Contrast one aspect of Anouilh's Antigone with its counterpart in Sophocles's play.  Analyze how that difference contributes to the overall altered effect or meaning in Anouilh's version. 

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I think that the characterization of the titular character in both works represents a point of divergence.  This  contributes to the overall altered effect and meaning in Anouilh's version.  In Sophocles's construction, Antigone is convinced that why she does what she does is due to her faith in an external order.  Antigone believes that honoring her dead brother is representative of divine justice.  Her faith in this external belief system is what provides her the motivation for her actions:

I urge no more; nay, were thou willing still, I would not welcome such a fellowship.  Go thine own way; myself will bury him.  How sweet to die in such employ, to rest- Sister and brother linked in love's embrace- A sinless sister, banned awhile on earth, but by the dead commended; and with them I shall abide for ever.  As for thee, Scorn, if thou wilt, the eternal laws of Heaven.

Antigone's tireless faith in "the eternal laws of Heaven" forms the justification of her actions.  She believes that what she is doing is appropriate to a divine notion of justice.  In contrast to Creon, who adheres to the laws on earth, Antigone's faith in the transcendent is what enables her to differentiate herself from her sister and others who are more temporal in nature.  Her faith in an external order is what forms the basis of her actions and her tragic condition.  

Anouilh's construction of Antigone is not as driven by the faith in an external order.  Antigone does not act because of an absolute sense of certainty in eternal reality.  Anouilh does not show Antigone as committed to divine order or edict.  Her action is driven by a recognition that things can be better, a transformative hope to see what can be out of what is.  Antigone refers to herself as "little" throughout the drama.  This aspect of self- reference can reflect how she does not see the universal order that her Greek counterpart does.  She is merely a "small girl," a "little girl" who can no longer be "a little girl today."  This is one of the fundamental differences that feed into the altered effect or meaning in Anouilh's version.  The lack of totality feeds into how Anouilh does not see his depiction as tragic:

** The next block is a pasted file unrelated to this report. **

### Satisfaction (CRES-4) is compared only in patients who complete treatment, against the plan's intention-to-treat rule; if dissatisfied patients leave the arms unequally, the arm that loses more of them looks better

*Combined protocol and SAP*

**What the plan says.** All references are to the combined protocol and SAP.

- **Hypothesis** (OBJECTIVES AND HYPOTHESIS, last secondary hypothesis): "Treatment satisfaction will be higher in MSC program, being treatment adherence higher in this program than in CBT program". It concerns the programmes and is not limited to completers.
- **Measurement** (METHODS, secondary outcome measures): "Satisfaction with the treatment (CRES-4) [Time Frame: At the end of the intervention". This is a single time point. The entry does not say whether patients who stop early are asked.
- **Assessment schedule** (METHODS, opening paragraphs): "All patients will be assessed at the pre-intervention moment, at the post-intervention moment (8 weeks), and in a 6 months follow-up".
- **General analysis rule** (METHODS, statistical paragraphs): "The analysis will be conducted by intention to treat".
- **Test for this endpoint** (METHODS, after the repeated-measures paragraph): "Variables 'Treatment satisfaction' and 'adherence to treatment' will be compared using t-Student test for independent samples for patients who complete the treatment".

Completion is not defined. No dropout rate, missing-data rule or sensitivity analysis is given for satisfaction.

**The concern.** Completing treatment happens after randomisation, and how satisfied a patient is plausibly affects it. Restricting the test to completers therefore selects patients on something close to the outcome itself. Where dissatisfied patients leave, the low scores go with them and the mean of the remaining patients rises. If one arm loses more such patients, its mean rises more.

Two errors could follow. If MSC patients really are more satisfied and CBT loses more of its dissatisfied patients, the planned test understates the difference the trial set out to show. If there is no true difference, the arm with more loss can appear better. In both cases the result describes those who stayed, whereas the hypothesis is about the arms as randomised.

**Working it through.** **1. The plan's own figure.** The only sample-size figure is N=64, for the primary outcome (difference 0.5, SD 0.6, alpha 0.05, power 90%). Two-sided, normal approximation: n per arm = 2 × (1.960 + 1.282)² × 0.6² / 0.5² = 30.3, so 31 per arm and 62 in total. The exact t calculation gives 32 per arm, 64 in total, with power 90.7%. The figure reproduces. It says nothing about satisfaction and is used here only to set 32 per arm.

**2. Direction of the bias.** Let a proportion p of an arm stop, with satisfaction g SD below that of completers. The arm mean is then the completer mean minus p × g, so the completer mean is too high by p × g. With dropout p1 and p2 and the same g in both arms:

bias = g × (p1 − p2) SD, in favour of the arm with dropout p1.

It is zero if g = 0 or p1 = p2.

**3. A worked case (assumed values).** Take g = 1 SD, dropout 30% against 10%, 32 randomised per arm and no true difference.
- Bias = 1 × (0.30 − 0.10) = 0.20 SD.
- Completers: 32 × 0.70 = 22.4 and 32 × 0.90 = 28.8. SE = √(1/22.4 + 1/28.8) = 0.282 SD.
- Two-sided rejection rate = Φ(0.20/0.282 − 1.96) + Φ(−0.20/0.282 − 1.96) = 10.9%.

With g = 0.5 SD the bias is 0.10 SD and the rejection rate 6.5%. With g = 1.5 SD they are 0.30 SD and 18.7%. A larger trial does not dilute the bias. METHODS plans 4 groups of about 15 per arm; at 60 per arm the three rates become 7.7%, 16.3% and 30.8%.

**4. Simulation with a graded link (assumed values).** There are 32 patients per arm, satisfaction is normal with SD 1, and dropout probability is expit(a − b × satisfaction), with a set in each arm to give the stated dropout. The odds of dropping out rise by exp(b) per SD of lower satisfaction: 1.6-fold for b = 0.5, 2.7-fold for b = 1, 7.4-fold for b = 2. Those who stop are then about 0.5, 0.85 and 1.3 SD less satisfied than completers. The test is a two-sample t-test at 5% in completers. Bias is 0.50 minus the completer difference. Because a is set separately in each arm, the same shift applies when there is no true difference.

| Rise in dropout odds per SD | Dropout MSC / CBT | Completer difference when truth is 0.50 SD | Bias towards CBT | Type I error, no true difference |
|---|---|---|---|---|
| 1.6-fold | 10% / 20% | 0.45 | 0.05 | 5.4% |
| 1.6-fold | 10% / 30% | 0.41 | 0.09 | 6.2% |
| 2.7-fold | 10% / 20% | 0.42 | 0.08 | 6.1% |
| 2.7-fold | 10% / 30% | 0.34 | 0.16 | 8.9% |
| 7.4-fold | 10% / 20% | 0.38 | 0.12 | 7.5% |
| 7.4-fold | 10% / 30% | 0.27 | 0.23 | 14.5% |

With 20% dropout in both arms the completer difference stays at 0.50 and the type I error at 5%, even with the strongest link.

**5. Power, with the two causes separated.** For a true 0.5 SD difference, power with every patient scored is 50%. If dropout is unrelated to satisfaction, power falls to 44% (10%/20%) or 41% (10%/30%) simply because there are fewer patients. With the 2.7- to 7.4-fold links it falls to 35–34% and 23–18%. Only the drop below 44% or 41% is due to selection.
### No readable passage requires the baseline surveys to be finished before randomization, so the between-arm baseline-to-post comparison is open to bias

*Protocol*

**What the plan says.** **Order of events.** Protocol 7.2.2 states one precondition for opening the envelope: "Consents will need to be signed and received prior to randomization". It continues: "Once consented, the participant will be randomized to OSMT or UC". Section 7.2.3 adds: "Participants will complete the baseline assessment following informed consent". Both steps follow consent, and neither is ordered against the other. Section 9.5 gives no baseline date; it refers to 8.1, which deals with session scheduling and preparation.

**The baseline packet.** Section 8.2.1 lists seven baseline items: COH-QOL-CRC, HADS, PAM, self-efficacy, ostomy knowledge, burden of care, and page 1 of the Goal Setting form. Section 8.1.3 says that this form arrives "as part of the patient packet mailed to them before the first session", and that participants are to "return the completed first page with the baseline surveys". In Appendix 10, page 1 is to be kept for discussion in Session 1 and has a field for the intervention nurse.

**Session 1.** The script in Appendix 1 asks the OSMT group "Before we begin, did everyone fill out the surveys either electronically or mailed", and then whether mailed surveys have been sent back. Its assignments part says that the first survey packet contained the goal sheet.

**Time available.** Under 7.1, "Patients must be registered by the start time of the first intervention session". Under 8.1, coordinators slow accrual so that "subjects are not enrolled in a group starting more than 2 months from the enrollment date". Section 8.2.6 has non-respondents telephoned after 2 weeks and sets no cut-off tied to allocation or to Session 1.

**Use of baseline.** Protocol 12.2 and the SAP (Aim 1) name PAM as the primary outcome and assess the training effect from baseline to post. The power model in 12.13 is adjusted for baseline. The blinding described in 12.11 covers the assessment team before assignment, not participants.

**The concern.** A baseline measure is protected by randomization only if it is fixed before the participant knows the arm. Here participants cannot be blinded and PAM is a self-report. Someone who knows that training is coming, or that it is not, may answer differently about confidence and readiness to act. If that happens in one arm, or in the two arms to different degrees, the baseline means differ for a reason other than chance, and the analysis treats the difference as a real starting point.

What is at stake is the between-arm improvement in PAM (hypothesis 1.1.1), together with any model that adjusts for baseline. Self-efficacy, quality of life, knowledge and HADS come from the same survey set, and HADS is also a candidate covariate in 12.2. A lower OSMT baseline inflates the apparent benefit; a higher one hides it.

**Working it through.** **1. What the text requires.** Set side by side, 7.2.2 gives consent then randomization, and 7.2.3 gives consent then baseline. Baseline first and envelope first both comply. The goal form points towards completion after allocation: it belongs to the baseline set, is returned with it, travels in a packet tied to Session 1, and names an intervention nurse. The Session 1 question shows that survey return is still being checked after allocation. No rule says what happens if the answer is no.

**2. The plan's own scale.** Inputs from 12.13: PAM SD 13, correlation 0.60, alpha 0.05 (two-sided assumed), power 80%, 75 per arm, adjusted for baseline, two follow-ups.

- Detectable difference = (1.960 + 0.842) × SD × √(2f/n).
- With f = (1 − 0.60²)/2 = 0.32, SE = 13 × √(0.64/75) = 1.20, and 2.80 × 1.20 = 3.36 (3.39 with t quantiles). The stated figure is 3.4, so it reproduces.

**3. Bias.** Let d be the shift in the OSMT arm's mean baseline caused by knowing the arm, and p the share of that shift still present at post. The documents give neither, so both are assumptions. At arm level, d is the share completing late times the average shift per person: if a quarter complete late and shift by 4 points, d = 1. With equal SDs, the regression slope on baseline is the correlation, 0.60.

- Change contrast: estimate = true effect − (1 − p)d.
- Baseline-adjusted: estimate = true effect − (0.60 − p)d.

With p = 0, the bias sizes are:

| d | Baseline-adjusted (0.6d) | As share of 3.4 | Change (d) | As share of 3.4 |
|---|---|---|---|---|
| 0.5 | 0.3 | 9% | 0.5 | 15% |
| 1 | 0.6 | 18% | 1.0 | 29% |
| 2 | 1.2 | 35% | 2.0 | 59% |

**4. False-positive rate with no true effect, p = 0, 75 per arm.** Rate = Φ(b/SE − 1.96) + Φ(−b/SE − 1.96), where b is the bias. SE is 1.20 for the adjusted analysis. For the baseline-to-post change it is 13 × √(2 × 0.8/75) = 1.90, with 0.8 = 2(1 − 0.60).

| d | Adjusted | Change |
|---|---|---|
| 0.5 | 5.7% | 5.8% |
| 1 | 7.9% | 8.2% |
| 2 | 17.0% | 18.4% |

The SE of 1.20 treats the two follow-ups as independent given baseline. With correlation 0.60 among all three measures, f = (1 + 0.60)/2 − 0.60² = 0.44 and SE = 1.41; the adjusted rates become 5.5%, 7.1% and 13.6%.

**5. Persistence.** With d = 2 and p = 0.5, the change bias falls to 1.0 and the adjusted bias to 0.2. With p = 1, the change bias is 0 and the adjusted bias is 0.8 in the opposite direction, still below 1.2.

It is restful, tragedy, because one knows that there is no more lousy hope left. You know you're caught, caught at last like a rat with all the world on its back. And the only thing left to do is shout- not moan, or complain, but yell at the top of our voice whatever it was you had to say.  What you've never said before. What perhaps you don't even know till now.

The lack of certainty and lack of authenticity is one of the critical points of differentiation between both versions.  Sophocles's vision features a hope because Antigone dies for her beliefs.  Anouilh's vision is a world in which individuals, young people, sacrifice in the hope of what can be without the comfort or security of a value system to guide them.  It is for this reason that the Chorus in Anouilh's work speaks to how tragedy is not something evident in the modern setting, one devoid of external meaning or structure.

It is out of this lack of certainty that the entire battle between Creon and Antigone differs in both works.  In Sophocles, the tragic collision between both characters is the result of equally desirable, but ultimately incompatible courses of action.  There can be no negotiation because both characters hold fundamentally different visions of reality.  Anouilh presents a different vision.  He shows the collision between both as generational. Creon does not berate Antigone with his world vision in Anouilh's version . Rather, Creon is shown as pragmatic, willing to go along to get along.  He does not want Antigone to die, and is willing to kill others to ensure that she does not die. He even tells her of future plans he has for her, ones that do not involve her dying:  "I have other plans for you. You’re going to marry Haemon; and I want you to fatten up a bit so that you can give him a sturdy boy.”  In Anouilh's version, there is not a transcendent notion of the good that guides individuals. Everything can be compromised and individuals can be bartered down.  This is where a different effect or meaning can be seen in Anouilh's version of the Greek drama.

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